Original communication| Volume 75, ISSUE 4, P535-542, April 1974

The prevention and treatment of the persistent perineal sinus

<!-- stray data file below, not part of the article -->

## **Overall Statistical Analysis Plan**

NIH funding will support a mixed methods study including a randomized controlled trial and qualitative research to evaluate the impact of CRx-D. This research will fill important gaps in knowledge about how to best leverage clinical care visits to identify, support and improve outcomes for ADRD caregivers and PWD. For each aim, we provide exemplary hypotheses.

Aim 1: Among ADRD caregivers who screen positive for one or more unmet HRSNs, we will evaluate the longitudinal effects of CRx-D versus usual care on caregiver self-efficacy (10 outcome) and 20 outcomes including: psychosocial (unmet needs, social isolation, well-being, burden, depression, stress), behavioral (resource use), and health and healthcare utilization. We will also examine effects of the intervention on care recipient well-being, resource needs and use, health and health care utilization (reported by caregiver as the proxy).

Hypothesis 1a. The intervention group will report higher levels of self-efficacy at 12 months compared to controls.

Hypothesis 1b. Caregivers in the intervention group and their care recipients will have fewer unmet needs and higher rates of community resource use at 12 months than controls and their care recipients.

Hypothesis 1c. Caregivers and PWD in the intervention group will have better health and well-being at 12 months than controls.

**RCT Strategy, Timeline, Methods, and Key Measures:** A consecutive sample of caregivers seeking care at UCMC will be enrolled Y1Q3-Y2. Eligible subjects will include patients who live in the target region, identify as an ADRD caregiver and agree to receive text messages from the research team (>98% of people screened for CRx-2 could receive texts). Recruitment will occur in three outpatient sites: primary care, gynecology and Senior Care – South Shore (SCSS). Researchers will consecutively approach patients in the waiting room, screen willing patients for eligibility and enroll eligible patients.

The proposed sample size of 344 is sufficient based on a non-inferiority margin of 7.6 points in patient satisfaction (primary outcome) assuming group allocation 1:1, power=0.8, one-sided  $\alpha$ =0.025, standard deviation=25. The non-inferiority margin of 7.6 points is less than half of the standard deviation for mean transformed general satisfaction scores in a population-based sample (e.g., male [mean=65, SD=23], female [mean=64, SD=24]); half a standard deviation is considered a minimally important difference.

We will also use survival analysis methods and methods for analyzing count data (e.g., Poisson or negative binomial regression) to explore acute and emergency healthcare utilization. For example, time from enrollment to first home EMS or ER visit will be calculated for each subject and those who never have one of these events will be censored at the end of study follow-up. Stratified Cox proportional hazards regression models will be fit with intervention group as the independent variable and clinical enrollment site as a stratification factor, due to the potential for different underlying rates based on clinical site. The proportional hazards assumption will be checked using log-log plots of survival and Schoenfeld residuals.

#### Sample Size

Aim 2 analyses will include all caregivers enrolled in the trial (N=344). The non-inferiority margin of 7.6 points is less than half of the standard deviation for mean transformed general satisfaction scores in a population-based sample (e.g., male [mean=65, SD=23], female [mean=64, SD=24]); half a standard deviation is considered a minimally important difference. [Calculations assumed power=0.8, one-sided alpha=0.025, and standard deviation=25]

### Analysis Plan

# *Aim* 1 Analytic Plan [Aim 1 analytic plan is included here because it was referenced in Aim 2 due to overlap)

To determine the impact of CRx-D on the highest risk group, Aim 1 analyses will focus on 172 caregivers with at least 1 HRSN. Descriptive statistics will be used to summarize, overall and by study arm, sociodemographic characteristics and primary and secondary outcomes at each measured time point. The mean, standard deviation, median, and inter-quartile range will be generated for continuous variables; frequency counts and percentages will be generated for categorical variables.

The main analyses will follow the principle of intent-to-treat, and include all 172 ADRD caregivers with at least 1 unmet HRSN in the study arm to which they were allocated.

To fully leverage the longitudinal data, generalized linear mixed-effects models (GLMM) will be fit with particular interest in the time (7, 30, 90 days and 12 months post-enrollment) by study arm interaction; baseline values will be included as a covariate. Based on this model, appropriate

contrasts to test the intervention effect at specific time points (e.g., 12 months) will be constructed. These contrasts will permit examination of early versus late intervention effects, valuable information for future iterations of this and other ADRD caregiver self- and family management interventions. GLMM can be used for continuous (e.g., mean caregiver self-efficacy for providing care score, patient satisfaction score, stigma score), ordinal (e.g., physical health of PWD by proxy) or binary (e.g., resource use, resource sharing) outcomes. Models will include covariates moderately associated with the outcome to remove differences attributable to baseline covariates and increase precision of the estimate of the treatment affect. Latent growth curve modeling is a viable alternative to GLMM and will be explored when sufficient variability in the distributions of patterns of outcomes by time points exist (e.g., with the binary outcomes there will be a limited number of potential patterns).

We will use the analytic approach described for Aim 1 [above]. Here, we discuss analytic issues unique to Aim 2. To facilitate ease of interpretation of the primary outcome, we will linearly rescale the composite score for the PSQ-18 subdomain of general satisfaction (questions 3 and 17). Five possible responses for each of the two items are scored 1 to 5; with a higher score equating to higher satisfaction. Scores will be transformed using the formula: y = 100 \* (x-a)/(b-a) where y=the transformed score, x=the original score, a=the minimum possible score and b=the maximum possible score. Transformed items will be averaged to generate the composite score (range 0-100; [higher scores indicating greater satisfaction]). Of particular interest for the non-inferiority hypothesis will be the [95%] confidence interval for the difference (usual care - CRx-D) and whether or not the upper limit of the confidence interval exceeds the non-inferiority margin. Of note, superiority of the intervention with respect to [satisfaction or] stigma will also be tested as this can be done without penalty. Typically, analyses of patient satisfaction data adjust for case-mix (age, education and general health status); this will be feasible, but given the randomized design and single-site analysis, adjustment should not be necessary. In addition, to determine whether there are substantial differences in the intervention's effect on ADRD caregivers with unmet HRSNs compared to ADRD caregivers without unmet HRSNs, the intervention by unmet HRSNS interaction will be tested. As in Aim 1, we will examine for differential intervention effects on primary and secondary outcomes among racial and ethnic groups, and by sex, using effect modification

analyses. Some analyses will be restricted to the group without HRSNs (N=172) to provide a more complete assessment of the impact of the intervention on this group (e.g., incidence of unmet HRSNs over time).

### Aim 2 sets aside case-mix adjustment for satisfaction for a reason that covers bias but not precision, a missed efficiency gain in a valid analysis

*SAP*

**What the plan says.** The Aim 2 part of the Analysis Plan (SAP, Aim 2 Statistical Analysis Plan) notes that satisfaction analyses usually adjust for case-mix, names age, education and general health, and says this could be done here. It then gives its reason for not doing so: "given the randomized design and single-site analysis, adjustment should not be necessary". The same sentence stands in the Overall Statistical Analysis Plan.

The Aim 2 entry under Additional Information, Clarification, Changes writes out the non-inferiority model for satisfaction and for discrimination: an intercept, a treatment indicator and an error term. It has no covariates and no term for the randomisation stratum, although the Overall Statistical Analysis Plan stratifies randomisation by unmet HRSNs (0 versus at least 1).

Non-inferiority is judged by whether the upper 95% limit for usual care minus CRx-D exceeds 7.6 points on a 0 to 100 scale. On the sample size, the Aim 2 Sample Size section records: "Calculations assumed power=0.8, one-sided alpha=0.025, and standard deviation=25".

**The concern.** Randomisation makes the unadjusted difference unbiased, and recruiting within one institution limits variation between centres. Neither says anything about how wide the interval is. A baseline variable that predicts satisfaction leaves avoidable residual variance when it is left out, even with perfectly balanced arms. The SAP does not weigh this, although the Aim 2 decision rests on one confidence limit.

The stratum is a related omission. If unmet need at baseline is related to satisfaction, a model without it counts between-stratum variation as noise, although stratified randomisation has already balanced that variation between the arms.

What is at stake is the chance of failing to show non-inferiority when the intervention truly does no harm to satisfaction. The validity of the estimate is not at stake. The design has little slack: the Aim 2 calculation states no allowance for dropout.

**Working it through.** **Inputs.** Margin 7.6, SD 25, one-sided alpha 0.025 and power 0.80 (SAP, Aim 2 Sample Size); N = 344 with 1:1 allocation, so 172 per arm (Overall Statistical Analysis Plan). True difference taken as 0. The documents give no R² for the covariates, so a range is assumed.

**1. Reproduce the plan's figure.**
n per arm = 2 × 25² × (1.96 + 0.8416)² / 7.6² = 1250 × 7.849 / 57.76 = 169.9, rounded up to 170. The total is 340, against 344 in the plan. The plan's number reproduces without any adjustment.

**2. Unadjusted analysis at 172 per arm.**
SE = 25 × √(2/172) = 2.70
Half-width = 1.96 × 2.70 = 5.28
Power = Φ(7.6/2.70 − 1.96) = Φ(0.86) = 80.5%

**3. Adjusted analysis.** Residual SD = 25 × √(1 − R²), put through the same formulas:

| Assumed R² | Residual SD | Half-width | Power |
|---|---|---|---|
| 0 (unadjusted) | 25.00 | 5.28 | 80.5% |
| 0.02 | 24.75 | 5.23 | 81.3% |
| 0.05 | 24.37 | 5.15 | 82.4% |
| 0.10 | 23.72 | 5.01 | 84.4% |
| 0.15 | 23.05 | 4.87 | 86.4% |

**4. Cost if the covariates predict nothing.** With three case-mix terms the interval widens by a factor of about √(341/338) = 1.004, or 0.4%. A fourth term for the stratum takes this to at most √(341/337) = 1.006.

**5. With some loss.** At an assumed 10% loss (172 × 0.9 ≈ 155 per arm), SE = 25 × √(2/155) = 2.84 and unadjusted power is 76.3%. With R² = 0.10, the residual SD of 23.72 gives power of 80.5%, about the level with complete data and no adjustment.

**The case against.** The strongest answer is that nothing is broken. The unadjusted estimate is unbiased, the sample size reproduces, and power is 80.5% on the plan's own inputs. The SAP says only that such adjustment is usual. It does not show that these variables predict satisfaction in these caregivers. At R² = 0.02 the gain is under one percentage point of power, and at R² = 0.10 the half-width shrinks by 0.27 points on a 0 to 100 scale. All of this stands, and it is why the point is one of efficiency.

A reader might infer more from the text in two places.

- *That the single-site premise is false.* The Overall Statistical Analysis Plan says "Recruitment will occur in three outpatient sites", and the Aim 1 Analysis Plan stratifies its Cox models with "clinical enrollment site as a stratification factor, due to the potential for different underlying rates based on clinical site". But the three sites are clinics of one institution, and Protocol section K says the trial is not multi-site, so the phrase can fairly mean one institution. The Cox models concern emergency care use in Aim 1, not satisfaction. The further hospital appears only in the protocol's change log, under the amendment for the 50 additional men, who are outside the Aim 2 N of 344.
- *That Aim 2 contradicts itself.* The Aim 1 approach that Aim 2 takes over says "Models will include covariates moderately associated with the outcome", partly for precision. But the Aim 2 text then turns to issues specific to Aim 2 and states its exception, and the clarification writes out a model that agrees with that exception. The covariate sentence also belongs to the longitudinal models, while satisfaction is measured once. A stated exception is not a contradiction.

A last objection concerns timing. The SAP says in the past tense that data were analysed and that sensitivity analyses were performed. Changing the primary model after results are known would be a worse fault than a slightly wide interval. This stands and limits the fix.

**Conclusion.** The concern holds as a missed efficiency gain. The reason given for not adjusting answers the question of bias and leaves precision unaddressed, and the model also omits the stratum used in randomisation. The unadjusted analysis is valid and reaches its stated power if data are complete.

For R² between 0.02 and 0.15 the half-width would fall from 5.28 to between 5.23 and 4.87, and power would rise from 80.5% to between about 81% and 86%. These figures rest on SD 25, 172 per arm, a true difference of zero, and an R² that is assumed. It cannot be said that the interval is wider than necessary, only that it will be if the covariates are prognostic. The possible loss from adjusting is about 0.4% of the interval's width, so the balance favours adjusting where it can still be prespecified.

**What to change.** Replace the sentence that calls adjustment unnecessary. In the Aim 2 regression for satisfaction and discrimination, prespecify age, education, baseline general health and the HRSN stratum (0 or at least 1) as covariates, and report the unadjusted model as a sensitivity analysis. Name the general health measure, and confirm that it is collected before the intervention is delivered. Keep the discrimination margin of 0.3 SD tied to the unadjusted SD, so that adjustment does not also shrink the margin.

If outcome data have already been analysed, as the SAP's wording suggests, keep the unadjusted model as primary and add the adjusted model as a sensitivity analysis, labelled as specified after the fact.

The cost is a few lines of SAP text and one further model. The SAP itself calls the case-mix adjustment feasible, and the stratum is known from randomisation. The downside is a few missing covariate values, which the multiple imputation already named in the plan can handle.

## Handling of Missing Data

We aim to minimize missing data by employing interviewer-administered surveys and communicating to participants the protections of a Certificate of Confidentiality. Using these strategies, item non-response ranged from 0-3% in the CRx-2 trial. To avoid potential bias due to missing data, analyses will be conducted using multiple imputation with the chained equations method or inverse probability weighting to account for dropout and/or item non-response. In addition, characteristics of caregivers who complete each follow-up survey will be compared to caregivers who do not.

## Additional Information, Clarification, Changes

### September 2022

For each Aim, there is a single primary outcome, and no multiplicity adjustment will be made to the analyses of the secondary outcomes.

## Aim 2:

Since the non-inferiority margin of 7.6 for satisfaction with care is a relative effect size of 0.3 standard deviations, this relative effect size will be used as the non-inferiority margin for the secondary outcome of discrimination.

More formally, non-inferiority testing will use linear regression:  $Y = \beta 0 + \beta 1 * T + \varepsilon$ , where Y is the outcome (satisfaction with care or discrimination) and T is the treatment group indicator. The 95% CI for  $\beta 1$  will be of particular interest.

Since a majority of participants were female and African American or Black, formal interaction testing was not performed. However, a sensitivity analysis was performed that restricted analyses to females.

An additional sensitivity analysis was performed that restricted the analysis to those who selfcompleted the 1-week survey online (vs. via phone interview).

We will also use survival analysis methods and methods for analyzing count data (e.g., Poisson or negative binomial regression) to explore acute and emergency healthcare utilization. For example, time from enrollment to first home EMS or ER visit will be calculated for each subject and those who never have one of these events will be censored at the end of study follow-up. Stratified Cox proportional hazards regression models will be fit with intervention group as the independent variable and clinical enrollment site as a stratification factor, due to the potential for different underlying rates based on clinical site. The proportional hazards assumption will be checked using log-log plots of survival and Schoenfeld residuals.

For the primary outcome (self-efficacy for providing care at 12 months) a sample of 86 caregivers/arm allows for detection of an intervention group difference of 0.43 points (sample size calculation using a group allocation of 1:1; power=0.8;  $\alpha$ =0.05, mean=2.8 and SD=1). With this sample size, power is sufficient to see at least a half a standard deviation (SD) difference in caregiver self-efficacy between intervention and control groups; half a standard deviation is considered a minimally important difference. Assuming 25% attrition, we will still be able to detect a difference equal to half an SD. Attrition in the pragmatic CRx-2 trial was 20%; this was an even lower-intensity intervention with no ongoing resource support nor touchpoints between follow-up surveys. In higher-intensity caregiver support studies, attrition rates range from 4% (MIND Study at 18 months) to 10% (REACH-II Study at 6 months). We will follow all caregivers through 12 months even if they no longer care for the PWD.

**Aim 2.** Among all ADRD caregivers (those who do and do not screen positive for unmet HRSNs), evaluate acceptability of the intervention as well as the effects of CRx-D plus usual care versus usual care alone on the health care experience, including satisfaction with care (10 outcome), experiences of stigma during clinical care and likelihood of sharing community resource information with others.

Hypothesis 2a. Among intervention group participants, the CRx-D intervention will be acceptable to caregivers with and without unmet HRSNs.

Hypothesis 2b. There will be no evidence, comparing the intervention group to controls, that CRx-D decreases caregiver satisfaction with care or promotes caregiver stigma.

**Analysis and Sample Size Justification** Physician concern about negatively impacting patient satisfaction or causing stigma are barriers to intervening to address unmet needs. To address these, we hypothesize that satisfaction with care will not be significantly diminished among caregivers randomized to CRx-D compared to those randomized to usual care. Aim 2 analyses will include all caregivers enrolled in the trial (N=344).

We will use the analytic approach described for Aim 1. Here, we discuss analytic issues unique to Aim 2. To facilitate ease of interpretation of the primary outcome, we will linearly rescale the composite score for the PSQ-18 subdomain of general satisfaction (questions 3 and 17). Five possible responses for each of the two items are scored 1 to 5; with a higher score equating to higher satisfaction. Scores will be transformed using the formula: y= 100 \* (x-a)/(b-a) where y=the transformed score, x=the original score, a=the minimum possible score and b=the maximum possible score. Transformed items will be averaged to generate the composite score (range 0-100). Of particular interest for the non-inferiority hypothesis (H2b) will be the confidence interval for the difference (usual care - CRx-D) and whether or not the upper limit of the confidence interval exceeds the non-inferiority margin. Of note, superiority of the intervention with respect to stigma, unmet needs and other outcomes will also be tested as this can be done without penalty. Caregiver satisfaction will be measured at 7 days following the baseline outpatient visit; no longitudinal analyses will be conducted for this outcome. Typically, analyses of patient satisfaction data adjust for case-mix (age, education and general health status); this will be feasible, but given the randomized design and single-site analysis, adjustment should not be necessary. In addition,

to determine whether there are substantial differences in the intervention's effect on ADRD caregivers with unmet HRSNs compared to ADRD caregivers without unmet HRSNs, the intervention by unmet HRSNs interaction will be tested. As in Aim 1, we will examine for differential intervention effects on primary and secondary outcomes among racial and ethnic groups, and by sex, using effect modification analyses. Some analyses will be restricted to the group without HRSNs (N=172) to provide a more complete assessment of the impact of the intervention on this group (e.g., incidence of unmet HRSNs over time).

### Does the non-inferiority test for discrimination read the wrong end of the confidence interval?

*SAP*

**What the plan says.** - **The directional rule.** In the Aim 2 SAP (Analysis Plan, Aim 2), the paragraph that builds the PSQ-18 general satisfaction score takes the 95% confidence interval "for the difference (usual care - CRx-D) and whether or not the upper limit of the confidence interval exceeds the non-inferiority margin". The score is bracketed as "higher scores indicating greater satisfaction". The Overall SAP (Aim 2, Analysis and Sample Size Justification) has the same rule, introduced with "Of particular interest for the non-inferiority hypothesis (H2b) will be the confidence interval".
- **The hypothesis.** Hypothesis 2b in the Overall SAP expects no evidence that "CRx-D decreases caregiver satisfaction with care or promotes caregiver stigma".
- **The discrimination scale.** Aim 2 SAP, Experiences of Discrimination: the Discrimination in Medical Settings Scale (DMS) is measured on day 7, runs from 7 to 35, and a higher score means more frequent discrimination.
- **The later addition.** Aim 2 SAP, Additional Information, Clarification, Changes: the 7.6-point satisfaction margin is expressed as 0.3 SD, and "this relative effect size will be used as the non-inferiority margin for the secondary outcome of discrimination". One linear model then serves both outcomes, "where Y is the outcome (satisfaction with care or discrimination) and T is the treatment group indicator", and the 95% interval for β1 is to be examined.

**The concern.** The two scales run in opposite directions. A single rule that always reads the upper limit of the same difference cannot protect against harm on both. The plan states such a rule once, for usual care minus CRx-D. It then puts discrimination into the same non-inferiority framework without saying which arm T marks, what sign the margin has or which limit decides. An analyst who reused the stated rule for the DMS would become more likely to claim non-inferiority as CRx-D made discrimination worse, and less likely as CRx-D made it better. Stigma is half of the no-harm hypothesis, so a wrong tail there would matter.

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      The perineal wound which closes and heals after proctectomy does so because the pelvic cavity is obliterated, mainly by downward descent of the peritoneal floor and to some extent by posterior movement of the urogenital structures bounding this space anteriorly. This process, in many instances, can be aided and hastened by primary closure with suction drainage. Acute and chronic sepsis within this cavity produces a thick-walled, rigid tract which precludes obliteration of the space with the resultant development of a chronic sinus. Under this circumstance, only adequate drainage, sometimes requiring excision of the coccyx and sacrum will suffice to marsupialize the wound and thus allow healing.
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